PORTLAND, Ore. (AP) — Portland’s mayoral contenders delivered competing visions for the city during their first televised debate Thursday night.
Mayor Ted Wheeler defended his record, saying he is prioritizing helping downtown Portland businesses and insisted he can end violence during demonstrations, while challenger Sarah Iannarone said she will bring new voices to the table and views police violence, not that of protesters, as the most serious problem.
Protests, the coronavirus pandemic and a struggling local economy were at the forefront and the incumbent and Iannarone tried to respond to the weighty issues in often in less than a minute, The Oregonian/OregonLive reported.
The hour-long back-and-forth, sponsored by The Oregonian/OregonLive and KGW, happened a week before ballots began arriving in voters’ mailboxes.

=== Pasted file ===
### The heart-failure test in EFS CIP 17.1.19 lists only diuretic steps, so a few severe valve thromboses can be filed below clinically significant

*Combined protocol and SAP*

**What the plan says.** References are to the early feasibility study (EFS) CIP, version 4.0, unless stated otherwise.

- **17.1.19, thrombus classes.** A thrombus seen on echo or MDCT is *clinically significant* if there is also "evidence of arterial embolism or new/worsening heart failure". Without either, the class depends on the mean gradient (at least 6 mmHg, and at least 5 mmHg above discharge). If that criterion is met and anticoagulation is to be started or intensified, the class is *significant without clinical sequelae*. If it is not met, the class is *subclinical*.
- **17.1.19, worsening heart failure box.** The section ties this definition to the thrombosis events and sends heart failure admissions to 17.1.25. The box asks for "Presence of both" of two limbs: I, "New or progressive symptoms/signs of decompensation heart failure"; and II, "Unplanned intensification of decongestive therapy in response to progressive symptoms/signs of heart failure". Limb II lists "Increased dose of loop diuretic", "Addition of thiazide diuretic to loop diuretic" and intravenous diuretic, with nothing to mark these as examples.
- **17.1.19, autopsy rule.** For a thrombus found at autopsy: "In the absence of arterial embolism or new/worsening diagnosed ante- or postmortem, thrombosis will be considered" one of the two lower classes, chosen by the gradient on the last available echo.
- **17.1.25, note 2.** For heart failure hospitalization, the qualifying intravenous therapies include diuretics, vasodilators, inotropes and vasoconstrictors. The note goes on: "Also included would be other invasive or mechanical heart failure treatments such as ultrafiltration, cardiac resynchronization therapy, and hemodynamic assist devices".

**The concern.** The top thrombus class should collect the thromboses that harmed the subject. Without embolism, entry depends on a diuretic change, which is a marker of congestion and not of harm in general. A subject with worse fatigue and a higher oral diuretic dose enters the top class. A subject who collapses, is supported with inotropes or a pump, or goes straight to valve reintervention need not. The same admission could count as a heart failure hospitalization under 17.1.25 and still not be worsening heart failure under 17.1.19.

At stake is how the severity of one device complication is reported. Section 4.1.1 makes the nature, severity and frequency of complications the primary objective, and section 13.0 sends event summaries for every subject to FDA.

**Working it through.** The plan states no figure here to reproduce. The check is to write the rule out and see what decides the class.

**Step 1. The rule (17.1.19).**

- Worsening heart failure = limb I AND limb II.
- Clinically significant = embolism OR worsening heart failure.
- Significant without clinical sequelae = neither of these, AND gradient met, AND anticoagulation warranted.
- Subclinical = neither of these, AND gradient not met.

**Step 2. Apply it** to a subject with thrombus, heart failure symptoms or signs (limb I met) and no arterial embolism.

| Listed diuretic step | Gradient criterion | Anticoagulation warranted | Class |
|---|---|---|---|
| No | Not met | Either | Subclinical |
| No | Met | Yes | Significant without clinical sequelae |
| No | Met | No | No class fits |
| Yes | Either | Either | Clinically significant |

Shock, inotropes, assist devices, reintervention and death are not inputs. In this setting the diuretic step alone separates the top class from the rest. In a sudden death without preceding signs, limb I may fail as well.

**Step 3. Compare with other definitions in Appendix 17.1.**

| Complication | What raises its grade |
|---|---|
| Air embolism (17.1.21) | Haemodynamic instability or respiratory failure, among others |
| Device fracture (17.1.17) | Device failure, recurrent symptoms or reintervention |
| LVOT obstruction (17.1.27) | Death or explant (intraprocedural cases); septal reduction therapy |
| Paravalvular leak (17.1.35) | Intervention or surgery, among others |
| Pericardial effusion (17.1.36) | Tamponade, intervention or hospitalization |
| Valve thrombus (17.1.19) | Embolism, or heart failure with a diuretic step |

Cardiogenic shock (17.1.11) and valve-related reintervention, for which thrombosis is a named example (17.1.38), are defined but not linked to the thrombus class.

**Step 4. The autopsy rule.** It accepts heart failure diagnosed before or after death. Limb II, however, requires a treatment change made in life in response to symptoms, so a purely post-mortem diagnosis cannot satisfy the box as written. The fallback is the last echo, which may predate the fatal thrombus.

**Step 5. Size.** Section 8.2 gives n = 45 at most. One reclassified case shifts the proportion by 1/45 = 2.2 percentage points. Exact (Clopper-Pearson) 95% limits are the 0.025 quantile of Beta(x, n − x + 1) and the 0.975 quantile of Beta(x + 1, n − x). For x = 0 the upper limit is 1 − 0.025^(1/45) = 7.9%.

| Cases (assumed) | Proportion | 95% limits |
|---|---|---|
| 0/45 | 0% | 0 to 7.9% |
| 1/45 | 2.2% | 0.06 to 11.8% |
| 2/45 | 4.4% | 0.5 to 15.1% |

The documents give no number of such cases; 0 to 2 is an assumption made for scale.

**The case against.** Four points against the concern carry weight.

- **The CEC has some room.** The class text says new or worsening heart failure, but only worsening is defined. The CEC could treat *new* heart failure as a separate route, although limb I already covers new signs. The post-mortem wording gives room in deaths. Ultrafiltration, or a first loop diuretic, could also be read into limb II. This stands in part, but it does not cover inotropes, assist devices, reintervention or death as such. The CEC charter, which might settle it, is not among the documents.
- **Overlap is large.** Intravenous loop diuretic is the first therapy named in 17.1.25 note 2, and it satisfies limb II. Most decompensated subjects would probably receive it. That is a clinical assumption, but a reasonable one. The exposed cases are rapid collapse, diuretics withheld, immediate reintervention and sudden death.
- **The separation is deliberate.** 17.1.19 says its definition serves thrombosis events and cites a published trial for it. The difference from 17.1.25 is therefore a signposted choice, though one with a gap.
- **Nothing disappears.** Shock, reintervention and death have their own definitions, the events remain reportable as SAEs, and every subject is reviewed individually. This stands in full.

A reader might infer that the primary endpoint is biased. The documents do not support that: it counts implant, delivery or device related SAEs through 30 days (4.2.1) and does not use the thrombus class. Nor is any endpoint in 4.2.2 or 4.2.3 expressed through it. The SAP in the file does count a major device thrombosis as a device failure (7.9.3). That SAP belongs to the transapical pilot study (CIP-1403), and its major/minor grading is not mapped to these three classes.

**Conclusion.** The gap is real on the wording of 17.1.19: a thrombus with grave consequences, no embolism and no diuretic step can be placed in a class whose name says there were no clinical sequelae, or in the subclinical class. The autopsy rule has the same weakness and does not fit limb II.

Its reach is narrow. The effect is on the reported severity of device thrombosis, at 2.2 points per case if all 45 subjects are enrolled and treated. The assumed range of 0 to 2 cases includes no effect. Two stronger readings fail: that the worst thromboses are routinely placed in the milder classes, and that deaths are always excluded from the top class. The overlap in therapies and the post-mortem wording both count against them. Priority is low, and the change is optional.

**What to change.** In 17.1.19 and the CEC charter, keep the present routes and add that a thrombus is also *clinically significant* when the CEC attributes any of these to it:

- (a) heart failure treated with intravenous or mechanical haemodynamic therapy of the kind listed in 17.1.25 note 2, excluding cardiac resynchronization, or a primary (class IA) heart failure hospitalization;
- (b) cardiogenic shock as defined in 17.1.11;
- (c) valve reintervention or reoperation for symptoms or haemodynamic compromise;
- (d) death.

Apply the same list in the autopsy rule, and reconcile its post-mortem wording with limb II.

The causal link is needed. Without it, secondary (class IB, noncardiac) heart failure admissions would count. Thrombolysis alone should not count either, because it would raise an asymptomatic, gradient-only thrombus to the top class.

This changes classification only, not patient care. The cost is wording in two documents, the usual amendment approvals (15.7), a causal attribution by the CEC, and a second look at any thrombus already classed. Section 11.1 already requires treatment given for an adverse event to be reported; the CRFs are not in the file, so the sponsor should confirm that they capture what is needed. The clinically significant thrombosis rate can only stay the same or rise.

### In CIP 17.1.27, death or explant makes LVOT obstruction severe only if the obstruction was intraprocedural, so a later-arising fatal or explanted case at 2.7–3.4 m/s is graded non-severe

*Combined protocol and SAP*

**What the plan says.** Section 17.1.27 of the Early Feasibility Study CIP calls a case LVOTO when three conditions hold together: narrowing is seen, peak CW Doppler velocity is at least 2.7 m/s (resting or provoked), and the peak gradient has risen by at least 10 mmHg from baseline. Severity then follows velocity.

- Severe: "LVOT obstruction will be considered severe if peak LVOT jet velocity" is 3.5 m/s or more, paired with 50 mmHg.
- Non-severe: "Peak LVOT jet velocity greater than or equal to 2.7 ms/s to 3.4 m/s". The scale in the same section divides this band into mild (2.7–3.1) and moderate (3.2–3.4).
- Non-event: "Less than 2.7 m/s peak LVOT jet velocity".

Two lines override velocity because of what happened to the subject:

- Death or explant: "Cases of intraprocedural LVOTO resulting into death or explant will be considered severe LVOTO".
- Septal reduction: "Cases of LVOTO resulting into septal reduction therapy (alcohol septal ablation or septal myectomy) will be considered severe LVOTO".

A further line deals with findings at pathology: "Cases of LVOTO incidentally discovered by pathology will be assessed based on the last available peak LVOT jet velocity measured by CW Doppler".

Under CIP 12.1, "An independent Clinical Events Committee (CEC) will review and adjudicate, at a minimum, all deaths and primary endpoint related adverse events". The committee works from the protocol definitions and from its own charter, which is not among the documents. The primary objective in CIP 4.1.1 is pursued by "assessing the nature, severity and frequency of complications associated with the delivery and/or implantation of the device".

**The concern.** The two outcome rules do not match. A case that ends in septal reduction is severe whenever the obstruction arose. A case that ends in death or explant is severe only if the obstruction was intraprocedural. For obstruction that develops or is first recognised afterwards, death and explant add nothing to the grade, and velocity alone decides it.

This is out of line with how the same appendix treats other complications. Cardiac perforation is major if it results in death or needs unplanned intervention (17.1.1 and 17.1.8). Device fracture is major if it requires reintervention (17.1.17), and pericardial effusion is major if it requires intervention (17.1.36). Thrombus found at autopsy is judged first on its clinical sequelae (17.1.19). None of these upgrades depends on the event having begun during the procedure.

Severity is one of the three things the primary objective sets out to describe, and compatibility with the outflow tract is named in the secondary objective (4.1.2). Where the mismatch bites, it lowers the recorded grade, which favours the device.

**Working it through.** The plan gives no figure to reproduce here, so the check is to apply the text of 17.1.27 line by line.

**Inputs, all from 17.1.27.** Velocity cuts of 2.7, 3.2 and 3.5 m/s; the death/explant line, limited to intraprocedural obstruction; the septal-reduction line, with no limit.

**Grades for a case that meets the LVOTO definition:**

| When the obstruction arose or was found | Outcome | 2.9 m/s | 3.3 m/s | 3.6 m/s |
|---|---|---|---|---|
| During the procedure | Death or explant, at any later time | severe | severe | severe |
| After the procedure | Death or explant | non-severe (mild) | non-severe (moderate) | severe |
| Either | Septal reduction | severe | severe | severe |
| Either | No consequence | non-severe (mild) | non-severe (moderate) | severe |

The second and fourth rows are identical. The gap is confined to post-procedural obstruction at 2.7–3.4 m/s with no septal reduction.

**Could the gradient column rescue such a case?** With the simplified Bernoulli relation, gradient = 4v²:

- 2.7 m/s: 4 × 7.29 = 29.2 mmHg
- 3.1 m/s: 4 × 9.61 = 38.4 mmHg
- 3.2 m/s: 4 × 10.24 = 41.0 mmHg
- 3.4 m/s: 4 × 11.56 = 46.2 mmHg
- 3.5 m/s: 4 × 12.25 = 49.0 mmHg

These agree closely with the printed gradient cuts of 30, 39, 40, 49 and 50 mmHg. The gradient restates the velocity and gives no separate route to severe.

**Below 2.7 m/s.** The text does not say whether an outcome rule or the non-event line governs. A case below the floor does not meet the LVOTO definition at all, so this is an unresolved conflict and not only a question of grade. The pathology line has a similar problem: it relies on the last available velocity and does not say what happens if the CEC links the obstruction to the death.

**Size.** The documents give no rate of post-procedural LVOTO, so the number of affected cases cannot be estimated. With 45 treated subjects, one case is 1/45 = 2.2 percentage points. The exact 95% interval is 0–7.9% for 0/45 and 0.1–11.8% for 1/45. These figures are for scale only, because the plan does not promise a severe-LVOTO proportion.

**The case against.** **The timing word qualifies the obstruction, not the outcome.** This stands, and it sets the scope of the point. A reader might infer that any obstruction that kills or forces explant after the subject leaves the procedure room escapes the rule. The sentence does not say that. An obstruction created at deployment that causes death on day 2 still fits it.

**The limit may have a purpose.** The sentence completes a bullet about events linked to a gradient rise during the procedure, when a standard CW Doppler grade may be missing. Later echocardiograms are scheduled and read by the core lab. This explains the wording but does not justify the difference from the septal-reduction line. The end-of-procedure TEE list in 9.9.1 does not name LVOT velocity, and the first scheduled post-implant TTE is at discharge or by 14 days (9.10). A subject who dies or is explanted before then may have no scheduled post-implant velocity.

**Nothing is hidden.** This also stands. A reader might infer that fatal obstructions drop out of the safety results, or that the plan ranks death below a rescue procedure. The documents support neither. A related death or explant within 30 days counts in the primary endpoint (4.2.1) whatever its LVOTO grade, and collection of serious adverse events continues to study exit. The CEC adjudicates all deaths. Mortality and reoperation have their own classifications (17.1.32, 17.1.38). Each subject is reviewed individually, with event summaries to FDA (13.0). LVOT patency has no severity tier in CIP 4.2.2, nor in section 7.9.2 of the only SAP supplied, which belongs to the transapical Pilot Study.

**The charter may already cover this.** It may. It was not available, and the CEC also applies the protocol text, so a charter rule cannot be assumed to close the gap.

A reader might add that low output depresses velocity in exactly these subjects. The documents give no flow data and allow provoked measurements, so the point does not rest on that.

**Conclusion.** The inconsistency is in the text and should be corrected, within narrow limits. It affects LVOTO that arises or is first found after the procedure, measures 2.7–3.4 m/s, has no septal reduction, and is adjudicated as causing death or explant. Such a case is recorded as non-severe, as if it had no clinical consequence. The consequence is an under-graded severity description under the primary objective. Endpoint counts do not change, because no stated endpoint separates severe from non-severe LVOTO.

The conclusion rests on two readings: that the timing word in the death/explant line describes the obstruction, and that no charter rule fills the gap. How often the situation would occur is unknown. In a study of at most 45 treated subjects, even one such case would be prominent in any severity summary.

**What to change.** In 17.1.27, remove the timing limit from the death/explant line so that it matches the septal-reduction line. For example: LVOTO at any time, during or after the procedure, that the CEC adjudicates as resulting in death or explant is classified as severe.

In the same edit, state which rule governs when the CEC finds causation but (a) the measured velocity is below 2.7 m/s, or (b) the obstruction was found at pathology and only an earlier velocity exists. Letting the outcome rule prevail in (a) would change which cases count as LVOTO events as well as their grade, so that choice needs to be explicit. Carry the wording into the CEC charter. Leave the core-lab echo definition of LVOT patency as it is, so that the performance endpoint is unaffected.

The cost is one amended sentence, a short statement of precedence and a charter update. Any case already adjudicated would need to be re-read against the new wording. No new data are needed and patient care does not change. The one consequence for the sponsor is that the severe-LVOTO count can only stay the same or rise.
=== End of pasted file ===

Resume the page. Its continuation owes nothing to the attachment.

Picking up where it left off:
The debate also touched on homelessness, climate change and the city’s uptick in gun violence in recent months. The candidates appeared virtually from separate locations in Southeast Portland because of coronavirus concerns, while the moderators hosted the forum in a near-empty television studio on the city’s westside.
Some of the more pronounced contrasts were displayed over the ongoing clashes between law enforcement and those protesting systemic racism and police violence.
Wheeler said he’s listened to those who are demanding racial justice and police reforms and touted his support for a new police oversight board and his recent vote to cut $15 million from the Portland Police Bureau budget.
The mayor also said reform efforts need to have buy-in from police as well.
“They need to be at the table.
"Their voices need to be respected alongside the myriads of other voices in the community,” Wheeler said.
Iannarone said progress will only be made when leaders stand alongside the Black Lives Matter activists demonstrating in the streets, meet with them and work with them on reform issues.
“We must know that the answer to protests about police brutality cannot be increased police brutality,” she said.